Sunday, July 25, 2010

When Theory Meets Practice: What Happens When Complementarians "Practice What They Preach"

Just this past week, I stopped by a local bookstore. I enjoy spending time “lusting” amongst the shelves, loaded with nothing but academically-delicious books (yes, I just made that phrase up!). While in there, I talked with a woman who is a higher-up in the bookstore, second in command only to another manager. She runs the day-to-day work in the bookstore, and everyone who works the cashiers and all take orders from her. Needless to say, she’s the “right-hand woman” around the place.

We talked some days ago about the manager, who is supposedly retiring sometime in the near future. In any case, the man who owns the place will need a new manager to run his store...and there she is, a qualified businessperson to run it, with about 15 years of experience in the store itself (the manager has worked the store for 25 years). Sadly enough, though, she probably will not be placed in charge of it guessed it! She’s a woman!

Some of the owner’s friends played golf with him one day and expressed that their sons needed jobs. Since they and the bookstore owner are such good friends, they figured it wouldn’t hurt to ask the owner for jobs for their sons; and the owner found it no trouble at all to grant their sons the jobs. The owner told the friends, “They don’t even need to interview for the positions; just tell them to be in the bookstore Monday at 9am, and the jobs are theirs.”

Monday morning came, and the sons found themselves in the bookstore. Just as the sons were putting on their uniforms, the woman (the good friend I talked with) told them, “Now, after you get your uniforms on, I need you to start stacking the new books for the new semester courses on the shelves in the back room.” All through the day, the sons found it hard to work; they were little inspired, and everything seemed to come hard. All they wanted to do was see 5pm roll around so they could go home and relax after what they believed to be a “hard day.”

As 5pm rolled around, the sons were relieved to clock out. What they wanted to do, though, was have a little chat with the store owner. Evidently, something grieved them to the point where they needed to talk about it for some time.
As they were in the office talking with the store manager, the assistant came in and overheard the conversation. “I’m glad you wanted to give me a job,” one of the sons said. “But I didn’t know that I would have to work for a woman; I thought I was working directly for you. I thought I was taking orders from you.”

“What’s wrong with my assistant, Linda?” The manager said.
“Oh, nothing’s wrong with her.” At this point all the sons chimed in.

“We think that she’s great; she helped us find all the shelves, showed us around the store, helped us with price labeling and everything. She’s great.”

“Well, then, the problem is...” At this point, the manager began to turn serious.

“Well...she’s a woman,” one son reluctantly said.

“Well, of course, she is,” the manager exclaimed. “Don’t you think I see that?”

“Don’t you have a problem with that?” One of the sons asked.

“The Bible itself teaches from 1 Timothy 2 that the man is over the woman--- ‘Adam was formed first, then Eve.’ By right, one of us should have the assistant manager’s position, and she should be reporting to us.”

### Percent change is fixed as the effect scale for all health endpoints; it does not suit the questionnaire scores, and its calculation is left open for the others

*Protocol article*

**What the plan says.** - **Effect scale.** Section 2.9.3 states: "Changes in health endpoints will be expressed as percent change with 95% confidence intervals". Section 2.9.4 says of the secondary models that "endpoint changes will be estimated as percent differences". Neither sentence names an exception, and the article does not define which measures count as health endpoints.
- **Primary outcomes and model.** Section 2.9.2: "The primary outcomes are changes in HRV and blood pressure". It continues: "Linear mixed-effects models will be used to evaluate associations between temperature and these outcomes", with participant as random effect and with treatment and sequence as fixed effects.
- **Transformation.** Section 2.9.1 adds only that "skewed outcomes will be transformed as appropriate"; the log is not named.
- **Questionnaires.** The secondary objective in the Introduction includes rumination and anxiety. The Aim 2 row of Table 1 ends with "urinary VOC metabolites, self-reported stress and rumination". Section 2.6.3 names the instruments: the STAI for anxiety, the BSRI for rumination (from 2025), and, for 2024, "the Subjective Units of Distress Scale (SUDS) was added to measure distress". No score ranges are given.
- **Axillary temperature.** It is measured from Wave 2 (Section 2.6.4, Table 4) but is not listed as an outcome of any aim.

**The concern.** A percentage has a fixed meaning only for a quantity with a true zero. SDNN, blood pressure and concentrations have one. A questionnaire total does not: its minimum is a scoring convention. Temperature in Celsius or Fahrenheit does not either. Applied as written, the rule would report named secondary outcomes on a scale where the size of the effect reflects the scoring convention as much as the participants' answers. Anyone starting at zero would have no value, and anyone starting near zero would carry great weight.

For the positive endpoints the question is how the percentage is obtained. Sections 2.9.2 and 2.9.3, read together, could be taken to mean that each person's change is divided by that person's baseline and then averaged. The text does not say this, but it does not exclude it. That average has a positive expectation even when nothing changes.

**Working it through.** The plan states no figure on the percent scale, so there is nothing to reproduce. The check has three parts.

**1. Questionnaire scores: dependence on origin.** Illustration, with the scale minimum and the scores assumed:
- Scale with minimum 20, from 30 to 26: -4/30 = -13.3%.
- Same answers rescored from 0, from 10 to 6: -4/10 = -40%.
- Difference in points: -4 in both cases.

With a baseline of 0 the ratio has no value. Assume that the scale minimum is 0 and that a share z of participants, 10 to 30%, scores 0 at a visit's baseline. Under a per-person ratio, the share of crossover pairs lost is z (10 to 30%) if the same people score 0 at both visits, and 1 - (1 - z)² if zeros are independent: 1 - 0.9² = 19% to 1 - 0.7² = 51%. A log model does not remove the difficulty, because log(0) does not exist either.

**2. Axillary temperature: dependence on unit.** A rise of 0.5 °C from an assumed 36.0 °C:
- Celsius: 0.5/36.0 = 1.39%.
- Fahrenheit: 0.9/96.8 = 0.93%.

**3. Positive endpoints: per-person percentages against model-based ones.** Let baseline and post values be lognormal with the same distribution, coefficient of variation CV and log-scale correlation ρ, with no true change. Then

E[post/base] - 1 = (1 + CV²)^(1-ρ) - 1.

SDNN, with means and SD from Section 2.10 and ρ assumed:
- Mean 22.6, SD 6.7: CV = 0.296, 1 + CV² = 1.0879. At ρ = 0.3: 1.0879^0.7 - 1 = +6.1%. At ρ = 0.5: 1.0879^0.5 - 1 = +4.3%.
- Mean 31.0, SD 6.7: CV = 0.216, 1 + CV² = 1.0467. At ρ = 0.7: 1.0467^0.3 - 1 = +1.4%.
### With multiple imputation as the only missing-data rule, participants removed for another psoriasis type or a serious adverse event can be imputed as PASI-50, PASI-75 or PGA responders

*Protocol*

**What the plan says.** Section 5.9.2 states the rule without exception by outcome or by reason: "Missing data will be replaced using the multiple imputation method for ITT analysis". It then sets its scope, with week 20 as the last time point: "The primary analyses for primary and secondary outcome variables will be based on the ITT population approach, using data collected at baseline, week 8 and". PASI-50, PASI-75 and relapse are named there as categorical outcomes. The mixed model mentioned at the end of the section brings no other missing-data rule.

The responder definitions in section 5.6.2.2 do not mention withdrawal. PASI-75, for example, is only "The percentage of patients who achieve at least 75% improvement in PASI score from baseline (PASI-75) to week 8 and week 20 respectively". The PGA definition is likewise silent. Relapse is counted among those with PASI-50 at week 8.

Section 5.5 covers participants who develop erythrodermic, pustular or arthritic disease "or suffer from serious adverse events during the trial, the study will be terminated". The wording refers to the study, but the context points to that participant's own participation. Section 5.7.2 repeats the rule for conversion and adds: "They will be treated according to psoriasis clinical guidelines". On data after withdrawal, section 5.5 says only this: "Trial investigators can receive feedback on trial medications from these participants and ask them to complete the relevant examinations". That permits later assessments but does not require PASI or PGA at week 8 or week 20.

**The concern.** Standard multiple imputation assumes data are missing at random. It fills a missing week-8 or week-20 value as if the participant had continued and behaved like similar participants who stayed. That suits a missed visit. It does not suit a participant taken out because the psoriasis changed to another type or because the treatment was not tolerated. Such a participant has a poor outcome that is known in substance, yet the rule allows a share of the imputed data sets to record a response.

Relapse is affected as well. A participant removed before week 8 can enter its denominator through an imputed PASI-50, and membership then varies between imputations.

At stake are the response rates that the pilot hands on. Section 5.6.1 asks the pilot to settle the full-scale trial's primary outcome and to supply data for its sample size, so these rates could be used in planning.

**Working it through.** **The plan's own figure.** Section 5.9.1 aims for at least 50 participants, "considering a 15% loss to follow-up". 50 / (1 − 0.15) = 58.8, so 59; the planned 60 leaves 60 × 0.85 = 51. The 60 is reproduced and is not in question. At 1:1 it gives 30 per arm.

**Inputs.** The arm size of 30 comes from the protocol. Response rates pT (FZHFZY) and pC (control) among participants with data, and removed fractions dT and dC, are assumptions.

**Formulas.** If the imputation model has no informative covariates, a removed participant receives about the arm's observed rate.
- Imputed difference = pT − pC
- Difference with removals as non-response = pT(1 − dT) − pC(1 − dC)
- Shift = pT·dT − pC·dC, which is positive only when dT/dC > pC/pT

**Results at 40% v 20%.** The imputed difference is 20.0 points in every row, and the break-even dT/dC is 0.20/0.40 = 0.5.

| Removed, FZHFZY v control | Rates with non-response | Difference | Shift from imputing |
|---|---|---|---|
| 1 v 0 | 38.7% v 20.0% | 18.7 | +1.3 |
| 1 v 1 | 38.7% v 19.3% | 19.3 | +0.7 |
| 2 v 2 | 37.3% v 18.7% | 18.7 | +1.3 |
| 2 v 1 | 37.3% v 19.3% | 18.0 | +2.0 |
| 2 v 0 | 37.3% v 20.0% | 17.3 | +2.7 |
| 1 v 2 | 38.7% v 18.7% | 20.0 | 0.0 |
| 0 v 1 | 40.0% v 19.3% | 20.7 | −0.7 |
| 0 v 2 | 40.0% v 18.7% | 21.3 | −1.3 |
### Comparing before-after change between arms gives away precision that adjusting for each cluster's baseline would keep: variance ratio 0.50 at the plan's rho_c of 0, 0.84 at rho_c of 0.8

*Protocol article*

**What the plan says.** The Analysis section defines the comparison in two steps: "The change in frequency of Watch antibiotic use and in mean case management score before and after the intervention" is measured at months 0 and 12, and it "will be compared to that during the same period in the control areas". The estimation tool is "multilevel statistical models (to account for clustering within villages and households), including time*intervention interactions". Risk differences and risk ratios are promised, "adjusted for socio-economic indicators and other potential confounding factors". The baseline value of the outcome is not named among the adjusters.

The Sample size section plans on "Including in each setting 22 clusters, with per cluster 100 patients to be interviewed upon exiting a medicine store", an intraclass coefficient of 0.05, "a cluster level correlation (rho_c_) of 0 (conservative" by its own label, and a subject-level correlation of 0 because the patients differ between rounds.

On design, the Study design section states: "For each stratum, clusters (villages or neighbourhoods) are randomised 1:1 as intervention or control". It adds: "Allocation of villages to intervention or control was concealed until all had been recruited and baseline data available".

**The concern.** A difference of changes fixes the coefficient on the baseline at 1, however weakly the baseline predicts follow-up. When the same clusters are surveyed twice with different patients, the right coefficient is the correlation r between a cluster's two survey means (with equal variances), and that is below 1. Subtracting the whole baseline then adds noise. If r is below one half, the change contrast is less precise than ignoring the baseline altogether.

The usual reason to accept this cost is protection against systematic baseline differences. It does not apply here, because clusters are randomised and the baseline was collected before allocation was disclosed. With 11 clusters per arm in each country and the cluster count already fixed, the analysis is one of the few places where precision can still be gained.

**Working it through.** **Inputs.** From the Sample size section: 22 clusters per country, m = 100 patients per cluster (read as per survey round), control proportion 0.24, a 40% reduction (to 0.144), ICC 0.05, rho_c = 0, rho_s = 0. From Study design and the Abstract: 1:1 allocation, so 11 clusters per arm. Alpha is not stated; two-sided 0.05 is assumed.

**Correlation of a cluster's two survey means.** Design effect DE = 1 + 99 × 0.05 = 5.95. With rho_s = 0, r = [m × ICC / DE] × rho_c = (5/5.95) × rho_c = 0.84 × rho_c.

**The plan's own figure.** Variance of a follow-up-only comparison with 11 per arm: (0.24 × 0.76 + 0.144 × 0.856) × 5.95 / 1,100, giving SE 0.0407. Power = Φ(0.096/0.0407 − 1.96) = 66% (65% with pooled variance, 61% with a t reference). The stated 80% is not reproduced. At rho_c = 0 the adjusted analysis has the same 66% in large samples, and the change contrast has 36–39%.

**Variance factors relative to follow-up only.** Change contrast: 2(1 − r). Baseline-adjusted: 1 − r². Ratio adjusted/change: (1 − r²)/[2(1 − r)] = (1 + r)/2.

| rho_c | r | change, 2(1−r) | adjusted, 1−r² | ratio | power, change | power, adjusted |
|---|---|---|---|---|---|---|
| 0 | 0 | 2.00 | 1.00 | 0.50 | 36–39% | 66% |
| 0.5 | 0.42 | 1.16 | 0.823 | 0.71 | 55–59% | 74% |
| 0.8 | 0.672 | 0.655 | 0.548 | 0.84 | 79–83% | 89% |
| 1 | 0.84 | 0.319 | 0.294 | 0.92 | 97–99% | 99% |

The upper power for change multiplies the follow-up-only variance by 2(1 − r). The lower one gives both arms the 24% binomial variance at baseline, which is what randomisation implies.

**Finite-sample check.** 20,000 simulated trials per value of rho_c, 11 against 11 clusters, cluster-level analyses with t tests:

The manager responded with a firm but dedicated tone. “Linda will work here as the assistant manager; and if you gentlemen don’t like that, find somewhere else to work.” The manager walked out and closed the door behind him, leaving the sons to their shame. The next day, the sons took his advice, turned in their uniforms, and left the store.

In the account above, we can see that the sons had a problem with reporting to a female. In their minds, 1 Timothy 2 entitled them to rule over a woman. No woman, regardless of experience and qualifications, should be a leader in anything; rather, she should report to a man and have a man over her. And why? Because “that’s her place.”

Funny though, but isn’t that discrimination? And yet, when it comes to the church, suddenly, discrimination isn’t all that bad. When discrimination revolves around the church, isn’t it striking that it is so highly tolerated, taught, and promoted?

This, my friends, is the result of what happens when complementarians “practice what they preach.” And, in my opinion, I think we should see it more often---prayerfully, one day, complementarians will wake up and understand how biblically incorrect, theologically-damaging, and Lord-disdaining their theology of women really is...


  1. I wonder if those sons find it hard to take orders from their mother... or do they expect their mother to report to them based on their interpretation of 1 Tim 2.

  2. I wonder the same. What is most shocking is that they actually had the nerve to tell the manager of the bookstore that by Scripture, they were commanded to "rule over" the woman, who was the assistant manager of the bookstore.

    I think that this controversial chapter in 1 Timothy has been fully taken out of context to serve some ego-dominated, male chauvinist agenda. I think it shows us as well what happens when the church teaches something incorrectly for this long. The sons in the account above were only carrying out the implications of their interpretation of the biblical text. And when someone acts in this manner, it should make us wonder about the interpretation. After all, orthodoxy (right teaching) will result in orthopraxy (right practice).

    Thanks so much for commenting. Continue to read and pray for the blog. God bless.


Comments should only be made related to the passages and issues discussed on the site. Biological arguments against women and men, name-calling, or violent religious language (or violent language in general) will not be tolerated.